Today at BSO Tactical, we stop and remember a great American, Lt. Gen. Hal Moore. Born on Feb. 13, 1922, in Bardstown, KY, Lt. Gen. Moore was a 1945 graduate from West Point.

Most famous for his command of 1st Battalion, 7th Cav., then Lt. Col. Moore led his battalion from the front during the Battle of Ia Drang in 1965. Known for his motto of “there is always one more thing you can do to increase your odds of success”, Lt. Col. Moore defeated the NVA while outnumbered approximately 5 to 1 and trapped in a valley with no escape routes. After the famous encounter, Lt. Gen. Moore would go on to continue his faithful service to the United States Army, eventually retiring August 1st, 1977 after 32 years of service.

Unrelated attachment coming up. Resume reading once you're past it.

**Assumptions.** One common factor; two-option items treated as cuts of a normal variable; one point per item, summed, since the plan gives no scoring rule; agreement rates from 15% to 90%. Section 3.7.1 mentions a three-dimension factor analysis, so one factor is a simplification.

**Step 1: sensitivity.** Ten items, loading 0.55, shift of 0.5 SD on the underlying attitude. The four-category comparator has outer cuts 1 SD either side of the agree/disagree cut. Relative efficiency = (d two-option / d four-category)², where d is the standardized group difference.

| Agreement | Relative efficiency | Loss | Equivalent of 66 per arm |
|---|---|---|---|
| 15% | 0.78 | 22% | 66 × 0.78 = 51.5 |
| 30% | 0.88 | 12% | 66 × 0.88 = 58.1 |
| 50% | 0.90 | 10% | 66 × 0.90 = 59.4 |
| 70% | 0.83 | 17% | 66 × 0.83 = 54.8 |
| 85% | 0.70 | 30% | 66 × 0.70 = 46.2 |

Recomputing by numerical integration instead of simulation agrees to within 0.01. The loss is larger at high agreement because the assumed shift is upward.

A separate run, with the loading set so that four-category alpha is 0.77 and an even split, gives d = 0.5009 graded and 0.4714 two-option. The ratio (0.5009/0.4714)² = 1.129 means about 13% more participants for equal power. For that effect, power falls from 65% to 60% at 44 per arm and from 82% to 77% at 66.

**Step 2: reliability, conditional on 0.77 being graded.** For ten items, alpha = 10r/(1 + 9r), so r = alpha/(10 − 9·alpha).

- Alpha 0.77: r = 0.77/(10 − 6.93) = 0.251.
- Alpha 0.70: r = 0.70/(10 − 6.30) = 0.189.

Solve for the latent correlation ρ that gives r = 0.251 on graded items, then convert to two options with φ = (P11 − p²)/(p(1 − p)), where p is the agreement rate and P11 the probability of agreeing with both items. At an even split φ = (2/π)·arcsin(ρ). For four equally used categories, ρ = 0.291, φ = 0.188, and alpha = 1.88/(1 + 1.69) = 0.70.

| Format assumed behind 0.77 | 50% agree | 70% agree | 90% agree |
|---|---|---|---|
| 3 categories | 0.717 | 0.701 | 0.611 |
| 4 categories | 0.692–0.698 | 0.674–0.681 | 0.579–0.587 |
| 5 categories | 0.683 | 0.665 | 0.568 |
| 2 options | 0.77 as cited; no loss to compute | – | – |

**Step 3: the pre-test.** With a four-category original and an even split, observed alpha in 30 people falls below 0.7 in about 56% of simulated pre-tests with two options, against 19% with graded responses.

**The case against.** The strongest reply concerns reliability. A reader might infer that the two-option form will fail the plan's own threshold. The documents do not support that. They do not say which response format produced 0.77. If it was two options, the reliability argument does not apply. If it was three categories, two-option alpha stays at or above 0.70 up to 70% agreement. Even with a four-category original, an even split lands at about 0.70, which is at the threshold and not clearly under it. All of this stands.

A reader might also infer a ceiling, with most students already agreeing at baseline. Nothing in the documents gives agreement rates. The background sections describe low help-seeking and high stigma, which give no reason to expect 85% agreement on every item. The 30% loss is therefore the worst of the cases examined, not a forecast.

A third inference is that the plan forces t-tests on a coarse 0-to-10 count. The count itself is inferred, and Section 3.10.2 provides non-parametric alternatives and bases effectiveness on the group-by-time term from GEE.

Lt. Gen. Moore became a household name after the release of the movie “We Were Soldiers” and was portrayed by Mel Gibson.

He passed on Feb. 10th, 2017, just days before his 95th birthday, following complications from a stroke he had suffered several days prior, according to family.

Rest easy, Sir. Thank you for your exceptional service and demonstration of patriotism and fidelity to the United States.